In the months following the summit, Freeston filed additional reports and opinion pieces about the G-20 aftermath including the story of Alex Hundert. Hundert is a Kitchener-based activist who was arrested in a house raid before the G-20 began and charged, alongside 17 other activists, with conspiracy. After being released on bail, Hundert was re-arrested and jailed for participating as an invited speaker on a university panel at Ryerson University in Toronto. The government argued that his participation on a panel broke his bail condition barring him from participating in public protests. The courts agreed and adjusted Hundert's bail conditions to ban all political speech, including to the media. In an apparent challenge to the ban, Freeston published a 10-minute video that included a lengthy interview with Hundert, which according to Freeston was filmed before the ban was put into place.[19]

Officer Bubbles[edit]

Also following the G-20, Freeston released a mini-documentary based around the experience of lawyer Riali Johanesson during the mass arrest of anti-G20 activists in the working-class Toronto neighborhood of Parkdale. Johanesson was detained without charges when she arrived to provide legal advice to a client who had been detained without charges.[20] Freeston and colleague Nazrul Islam captured footage of Toronto Police 52 Division Constable Adam Josephs threatening a G-20 protester for blowing bubbles. A short YouTube video of the confrontation was released as a supplement to the longer Parkdale video.[21] The shorter video received more than 1,000,000 views and was commented on by international news outlets as far away as Fox News in the United States and ABC National News in Australia. In an appearance on Dan Speerin's show Truth Mashup lamented the "YouTube physics" that saw the "Officer Bubbles" video skyrocket to stardom while the longer Parkdale video was "weighed down by all the context".[22]

Josephs quickly became infamous in Toronto under the nickname "Officer Bubbles". According to Jesse McLean of the Toronto Star, "The original video of Const. Josephs became a symbol for what many viewed as heavy-handed policing during the G20 summit that brought world leaders to Toronto in June." [23]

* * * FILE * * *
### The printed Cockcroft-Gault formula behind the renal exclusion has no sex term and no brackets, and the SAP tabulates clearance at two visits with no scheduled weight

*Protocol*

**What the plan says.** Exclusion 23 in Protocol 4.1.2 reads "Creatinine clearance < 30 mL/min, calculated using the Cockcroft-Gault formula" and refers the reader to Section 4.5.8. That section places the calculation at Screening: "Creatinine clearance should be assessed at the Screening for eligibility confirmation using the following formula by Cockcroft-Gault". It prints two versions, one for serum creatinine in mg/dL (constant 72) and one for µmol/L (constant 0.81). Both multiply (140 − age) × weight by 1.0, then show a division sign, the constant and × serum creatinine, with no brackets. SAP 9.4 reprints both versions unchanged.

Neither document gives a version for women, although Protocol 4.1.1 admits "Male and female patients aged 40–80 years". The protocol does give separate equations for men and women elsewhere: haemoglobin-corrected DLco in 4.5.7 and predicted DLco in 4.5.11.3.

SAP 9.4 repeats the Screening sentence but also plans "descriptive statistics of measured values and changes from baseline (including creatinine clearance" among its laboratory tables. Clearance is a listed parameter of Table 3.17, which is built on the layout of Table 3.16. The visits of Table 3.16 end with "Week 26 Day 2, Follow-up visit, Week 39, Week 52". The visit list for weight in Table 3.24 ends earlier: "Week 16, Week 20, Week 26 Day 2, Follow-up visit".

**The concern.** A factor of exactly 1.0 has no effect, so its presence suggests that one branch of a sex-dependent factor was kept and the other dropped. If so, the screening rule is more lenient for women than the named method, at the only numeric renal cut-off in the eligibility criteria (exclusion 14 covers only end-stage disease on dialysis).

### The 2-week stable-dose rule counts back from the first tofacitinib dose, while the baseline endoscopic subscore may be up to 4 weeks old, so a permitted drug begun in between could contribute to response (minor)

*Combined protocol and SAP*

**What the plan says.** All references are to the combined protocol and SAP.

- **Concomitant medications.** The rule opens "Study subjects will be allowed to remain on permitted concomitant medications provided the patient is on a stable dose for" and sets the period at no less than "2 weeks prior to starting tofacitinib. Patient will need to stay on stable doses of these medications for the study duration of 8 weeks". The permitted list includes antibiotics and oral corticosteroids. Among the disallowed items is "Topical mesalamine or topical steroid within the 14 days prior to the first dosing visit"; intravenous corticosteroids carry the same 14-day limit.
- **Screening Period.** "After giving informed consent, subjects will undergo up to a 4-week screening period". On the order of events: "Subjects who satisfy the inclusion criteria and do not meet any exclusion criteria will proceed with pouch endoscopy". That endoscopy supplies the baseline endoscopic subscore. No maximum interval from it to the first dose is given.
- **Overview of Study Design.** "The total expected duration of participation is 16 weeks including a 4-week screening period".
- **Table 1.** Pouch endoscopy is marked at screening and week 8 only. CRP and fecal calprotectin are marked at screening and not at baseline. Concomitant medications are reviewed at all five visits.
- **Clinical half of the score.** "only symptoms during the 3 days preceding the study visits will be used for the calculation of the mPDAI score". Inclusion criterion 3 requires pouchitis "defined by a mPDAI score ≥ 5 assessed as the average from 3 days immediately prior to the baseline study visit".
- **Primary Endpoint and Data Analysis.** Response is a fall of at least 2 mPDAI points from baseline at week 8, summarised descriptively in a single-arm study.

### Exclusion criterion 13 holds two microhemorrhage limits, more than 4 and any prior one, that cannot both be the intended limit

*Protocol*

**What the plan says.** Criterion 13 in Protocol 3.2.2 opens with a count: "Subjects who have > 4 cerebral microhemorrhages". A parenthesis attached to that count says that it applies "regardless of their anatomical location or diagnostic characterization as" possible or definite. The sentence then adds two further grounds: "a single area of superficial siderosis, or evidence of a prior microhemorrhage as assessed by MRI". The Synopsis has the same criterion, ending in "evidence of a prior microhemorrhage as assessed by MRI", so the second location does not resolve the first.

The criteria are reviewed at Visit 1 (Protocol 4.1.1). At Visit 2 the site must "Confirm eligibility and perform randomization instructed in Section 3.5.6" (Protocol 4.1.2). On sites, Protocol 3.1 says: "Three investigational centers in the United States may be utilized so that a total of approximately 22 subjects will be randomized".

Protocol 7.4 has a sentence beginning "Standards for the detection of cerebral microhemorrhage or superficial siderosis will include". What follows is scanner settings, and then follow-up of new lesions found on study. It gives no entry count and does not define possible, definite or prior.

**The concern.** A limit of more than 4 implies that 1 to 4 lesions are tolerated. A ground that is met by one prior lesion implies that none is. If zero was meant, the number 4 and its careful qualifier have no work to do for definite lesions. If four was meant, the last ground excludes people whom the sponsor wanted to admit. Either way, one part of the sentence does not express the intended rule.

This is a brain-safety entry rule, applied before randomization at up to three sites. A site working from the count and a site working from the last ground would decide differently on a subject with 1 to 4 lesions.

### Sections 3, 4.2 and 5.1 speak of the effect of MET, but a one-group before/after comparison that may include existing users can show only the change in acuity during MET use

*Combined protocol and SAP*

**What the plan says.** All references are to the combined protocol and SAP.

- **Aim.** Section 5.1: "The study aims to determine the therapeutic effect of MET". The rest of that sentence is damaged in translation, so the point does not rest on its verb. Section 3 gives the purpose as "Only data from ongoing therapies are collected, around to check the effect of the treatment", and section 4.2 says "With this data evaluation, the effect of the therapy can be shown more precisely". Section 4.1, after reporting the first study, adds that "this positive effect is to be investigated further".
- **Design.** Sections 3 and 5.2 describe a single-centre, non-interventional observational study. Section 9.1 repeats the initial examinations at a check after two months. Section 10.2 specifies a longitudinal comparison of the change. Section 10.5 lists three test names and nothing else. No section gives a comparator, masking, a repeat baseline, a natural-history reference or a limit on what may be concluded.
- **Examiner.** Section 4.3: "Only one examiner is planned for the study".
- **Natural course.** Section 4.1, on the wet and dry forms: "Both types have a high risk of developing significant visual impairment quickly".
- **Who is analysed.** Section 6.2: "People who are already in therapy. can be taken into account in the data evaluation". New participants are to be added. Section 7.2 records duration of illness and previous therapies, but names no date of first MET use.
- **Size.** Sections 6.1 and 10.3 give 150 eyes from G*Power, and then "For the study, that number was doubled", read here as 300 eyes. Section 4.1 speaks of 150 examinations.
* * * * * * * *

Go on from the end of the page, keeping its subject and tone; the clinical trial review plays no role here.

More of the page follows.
Josephs, with the support of the Toronto Police Union, filed a defamation lawsuit against Google-owned YouTube, a user who posted a "collection of eight cartoons… that show a police officer resembling Josephs engaging in abusive acts of power" and 24 additional YouTube users that commented on the cartoons. The animations depict "Officer Bubbles" arresting Santa Claus and Barack Obama, punching a news photographer, and overreacting in various ways.[23] Josephs' lawsuit also targets 24 YouTube users who commented on the animation.[24] However the lawsuit did not target the original news video.[25]

The cartoons were removed by YouTube but copies were immediately uploaded by dozens of other YouTube users. Legal commentators across the spectrum said the lawsuit had zero chance of success and views of the original video tripled as a result of the lawsuit.


In 2012, Freeston made three 30-minute documentaries for the Latin American television network, TeleSUR. Informar y Resistir en Honduras details the repression of critical journalists in post-coup Honduras, and includes interviews with numerous survivors. ¿Un sueño aplazado? is a look at activism in the United States following the Occupy Wall Street movement. Also in the U.S., Todo está bien argues that the two major political parties deny the true nature of the ongoing economic crisis, the film focuses on the regions of Detroit and Central Appalachia, alongside interviews with Noam Chomsky and Richard D. Wolff.